The roadmap to self-driving cars

Jim Dalrymple of The Loop:


In the race to develop self-driving cars, the United States and Europe lead in technology, but China is coming up fast in the outside lane with a regulatory structure that could put it ahead in the popular adoption of autonomous cars on its highways and city streets.

I’m not surprised at all. This is going to be an interesting battle over the next 5 years or so

This is a story of the same proportion as the race to land on the moon. In many ways, the future of humanity depends on self-driving electric cars, because the amount of carbon and physical waste produced by our need for transportation has already irrevocably damaged our only planet. Furthermore, the first country that has a technology company that can get a self-driving product on the road is going to reap a lot of monetary reward. It’s going to take coordinated action from governments to correctly regulate and technology companies to safely implement to pull off a consumer or even B2B self-driving, perhaps electric, car.

What companies do you know of that can pull off radical innovation and package it into a sleek product that people want?

Paul’s week in review response: April 24, 2016

Katie Floyd posts excellent week-in-reviews posts, and I thought I’d offer my thoughts on some of those headlines.

Apple introduced an update to the MacBook Line. The update includes faster processors, longer battery life and a new Rose Gold option.

The MacBook, historically, has been a product which has lower-end hardware and broader appeal than the Pro variant. These MacBooks seem to make a different set of compromises, where the hardware is still lower-end but the price is not, and it’s viscerally appealing (to me and I presume others) but it’s not so broad because of the single USB-C port. I’ve seen a couple in the wild, so I presume they’re popular.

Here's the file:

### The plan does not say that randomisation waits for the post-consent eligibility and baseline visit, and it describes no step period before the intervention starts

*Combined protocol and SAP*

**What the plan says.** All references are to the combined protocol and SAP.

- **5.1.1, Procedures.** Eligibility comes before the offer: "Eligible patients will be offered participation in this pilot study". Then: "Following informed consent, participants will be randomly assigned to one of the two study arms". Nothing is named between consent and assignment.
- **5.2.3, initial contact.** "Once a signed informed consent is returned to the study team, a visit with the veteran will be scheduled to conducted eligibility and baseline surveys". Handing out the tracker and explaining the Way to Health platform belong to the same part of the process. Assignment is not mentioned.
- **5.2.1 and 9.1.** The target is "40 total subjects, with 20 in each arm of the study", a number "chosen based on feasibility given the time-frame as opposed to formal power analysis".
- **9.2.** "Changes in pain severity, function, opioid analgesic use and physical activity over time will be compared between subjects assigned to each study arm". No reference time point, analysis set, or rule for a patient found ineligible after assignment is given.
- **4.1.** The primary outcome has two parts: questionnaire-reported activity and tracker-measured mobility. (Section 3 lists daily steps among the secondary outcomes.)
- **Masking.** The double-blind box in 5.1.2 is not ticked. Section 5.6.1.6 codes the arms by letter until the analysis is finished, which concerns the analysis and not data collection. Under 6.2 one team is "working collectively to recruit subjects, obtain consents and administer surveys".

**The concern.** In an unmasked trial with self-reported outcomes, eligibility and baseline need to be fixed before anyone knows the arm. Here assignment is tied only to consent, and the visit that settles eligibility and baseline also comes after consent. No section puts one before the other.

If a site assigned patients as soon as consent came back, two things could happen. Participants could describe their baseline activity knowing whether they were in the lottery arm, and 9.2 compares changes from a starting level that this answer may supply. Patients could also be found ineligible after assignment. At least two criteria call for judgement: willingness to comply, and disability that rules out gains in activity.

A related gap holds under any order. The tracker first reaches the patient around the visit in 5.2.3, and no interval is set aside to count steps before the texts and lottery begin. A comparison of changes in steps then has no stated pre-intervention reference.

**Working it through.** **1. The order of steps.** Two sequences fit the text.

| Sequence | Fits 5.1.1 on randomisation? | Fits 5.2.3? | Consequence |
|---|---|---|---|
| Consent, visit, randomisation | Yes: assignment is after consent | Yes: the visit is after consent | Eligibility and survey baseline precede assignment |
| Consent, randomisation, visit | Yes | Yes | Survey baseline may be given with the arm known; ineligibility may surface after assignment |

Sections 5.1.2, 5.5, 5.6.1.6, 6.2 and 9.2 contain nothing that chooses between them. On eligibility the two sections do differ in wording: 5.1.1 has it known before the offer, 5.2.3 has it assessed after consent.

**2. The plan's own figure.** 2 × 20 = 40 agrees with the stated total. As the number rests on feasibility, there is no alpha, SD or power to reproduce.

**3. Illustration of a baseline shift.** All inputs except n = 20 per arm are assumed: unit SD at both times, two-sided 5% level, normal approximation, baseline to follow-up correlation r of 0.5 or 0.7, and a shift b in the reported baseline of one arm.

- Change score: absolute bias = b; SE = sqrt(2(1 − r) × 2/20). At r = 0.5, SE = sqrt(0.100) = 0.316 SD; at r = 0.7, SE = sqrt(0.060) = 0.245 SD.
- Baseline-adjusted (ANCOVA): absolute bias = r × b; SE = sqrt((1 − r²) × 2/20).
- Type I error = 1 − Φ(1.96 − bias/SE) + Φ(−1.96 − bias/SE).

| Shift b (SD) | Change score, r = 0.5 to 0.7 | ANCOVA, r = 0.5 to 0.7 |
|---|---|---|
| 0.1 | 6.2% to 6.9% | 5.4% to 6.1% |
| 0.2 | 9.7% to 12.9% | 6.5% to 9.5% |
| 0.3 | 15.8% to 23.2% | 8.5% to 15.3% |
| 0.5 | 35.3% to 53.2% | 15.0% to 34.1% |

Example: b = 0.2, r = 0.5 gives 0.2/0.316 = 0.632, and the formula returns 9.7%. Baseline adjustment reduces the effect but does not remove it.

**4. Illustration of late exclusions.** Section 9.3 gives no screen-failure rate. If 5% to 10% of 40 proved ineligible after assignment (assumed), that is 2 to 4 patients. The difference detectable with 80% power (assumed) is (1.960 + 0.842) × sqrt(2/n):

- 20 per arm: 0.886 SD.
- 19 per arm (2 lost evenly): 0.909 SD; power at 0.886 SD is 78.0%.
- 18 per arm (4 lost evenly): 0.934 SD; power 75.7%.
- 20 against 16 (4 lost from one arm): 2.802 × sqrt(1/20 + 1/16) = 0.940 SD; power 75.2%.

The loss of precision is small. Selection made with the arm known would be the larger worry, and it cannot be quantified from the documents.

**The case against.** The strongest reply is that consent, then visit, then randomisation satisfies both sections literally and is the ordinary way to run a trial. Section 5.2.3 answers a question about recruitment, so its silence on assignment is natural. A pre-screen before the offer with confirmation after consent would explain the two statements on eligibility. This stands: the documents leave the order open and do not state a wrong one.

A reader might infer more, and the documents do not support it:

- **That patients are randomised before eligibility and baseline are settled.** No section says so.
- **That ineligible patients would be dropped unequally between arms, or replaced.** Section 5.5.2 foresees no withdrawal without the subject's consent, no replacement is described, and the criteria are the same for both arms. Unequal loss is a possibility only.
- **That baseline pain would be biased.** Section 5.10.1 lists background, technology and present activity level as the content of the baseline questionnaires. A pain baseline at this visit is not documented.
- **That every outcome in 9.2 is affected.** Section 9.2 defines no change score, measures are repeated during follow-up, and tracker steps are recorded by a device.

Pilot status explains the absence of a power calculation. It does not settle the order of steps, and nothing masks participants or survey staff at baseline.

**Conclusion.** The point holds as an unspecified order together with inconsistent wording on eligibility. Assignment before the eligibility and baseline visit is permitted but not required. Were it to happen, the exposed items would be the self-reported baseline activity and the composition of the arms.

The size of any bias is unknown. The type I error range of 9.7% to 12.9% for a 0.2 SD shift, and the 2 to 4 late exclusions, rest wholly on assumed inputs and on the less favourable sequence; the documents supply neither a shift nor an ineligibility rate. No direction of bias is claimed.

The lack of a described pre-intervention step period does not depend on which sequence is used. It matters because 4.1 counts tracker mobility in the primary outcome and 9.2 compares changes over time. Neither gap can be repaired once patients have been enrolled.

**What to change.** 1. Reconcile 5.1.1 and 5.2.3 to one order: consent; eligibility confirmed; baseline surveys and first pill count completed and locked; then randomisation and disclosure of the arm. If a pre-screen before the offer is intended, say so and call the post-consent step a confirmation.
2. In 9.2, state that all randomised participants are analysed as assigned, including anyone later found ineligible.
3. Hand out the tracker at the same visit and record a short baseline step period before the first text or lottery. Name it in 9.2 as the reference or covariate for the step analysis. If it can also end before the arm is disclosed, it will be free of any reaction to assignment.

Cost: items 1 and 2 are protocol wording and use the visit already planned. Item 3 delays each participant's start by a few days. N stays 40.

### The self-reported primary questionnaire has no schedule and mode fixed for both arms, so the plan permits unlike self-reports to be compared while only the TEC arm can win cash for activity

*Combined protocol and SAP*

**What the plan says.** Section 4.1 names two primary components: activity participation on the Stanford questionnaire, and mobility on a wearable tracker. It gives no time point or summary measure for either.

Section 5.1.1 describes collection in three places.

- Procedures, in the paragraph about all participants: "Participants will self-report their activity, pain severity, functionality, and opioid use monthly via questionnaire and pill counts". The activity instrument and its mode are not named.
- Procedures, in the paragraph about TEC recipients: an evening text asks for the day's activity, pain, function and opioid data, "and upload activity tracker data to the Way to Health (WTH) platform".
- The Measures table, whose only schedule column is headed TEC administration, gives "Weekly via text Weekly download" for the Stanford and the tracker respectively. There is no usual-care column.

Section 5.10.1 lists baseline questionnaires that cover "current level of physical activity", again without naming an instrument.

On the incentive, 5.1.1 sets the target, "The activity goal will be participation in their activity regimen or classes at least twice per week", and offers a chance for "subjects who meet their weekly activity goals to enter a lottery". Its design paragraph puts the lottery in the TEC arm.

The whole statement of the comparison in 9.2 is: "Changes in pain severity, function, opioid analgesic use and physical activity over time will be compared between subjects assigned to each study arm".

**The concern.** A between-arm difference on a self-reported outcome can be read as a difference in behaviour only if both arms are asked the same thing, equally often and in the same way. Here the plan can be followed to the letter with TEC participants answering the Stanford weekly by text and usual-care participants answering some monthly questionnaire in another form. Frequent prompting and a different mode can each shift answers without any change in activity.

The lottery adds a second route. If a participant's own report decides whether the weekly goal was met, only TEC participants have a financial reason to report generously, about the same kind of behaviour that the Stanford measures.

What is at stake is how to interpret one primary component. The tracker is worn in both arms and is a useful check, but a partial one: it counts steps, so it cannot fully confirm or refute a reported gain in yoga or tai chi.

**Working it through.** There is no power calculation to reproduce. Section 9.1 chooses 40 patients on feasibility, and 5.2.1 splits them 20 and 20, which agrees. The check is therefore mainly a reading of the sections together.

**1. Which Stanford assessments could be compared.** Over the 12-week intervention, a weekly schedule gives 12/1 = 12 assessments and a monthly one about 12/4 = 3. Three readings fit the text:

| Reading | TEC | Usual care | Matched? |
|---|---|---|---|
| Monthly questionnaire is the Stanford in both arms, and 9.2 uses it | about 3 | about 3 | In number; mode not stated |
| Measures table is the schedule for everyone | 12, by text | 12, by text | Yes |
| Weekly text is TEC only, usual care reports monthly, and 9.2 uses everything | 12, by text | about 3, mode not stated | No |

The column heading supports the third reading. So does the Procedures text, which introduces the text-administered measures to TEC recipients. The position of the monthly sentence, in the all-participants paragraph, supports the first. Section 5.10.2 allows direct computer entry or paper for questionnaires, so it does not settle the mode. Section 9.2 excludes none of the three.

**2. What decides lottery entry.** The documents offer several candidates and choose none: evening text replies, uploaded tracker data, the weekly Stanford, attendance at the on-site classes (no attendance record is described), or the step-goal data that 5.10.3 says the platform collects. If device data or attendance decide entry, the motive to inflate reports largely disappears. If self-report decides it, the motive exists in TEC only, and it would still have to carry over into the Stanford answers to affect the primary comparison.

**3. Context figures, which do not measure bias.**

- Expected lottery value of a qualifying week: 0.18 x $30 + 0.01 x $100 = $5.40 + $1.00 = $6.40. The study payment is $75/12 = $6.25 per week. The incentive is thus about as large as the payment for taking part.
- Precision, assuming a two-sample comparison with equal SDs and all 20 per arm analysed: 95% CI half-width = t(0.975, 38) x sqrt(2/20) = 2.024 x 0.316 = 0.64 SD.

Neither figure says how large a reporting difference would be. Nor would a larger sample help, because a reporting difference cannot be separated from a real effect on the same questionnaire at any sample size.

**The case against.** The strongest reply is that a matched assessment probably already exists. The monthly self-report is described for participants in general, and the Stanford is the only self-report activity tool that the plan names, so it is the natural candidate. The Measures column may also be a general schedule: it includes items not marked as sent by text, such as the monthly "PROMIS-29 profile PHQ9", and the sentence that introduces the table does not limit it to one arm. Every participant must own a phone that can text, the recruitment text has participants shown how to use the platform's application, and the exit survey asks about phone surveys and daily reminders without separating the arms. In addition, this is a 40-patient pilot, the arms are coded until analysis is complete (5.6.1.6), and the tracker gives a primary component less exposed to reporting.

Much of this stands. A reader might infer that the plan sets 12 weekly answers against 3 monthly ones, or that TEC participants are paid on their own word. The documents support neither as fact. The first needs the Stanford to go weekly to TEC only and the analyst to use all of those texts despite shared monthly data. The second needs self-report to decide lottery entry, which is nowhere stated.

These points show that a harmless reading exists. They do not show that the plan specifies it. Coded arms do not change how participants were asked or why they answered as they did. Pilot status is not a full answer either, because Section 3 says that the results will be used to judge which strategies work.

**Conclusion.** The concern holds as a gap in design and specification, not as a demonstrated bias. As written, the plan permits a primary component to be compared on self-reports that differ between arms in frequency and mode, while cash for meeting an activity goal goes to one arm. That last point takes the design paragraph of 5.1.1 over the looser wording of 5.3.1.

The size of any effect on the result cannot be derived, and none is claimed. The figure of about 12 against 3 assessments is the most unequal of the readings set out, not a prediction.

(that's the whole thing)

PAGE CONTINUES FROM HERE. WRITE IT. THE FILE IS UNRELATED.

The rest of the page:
That new MacBook Pro (and hopefully a Retina External Cinema Display) that I’ve been longing for might just be announced at WWDC. Apple has announced the World Wide Developers Conference will kick off June 13th in San Francisco.

It’s difficult not to think about it, but I’ve prepared my bank account for purchasing a refreshed MacBook Pro for 6 months now, so I’m trying to go into this WWDC without any expectations. But I assure Apple executives my bank account is ready for a MacBook Pro!

With regards to WWDC, I haven’t received word about my ticket status yet so I hope they’re are still tickets to be had!

Last week the iTunes Movies and iBooks store suddenly went dark in China.

China and Apple must have such a complicated relationship. China wants to keep Apple’s manufacturing in China, but likely resents an American company putting a camera, microphone, and Internet-connected device into Chinese people’s lives. Similarly, Apple saves a lot of money manufacturing in China and makes a lot of money selling their devices there, but likely resents the privacy compromises it has to make to do business there and the control the Chinese government retain over Apple’s business there.

In legal news this week, the Justice Department has dropped its New York case against Apple in an effort to obtain a passcode for an iPhone 5s. … This news comes on the heals of a report that the FBI paid in excess of $1 million for the hack that was used to access the San Bernardino shooter’s iPhone 5c.

This is a PR battle that I’m pleased Apple to have won. The Feds and government officials must be so embarrassed to have learned nothing from the San Bernardino iPhone, and Apple have been schooling them on the facts about encryption. I’ve been so accustomed to government getting what they want that it’s almost unusual to be happy with this result.

UK Cabinet office to gag scientists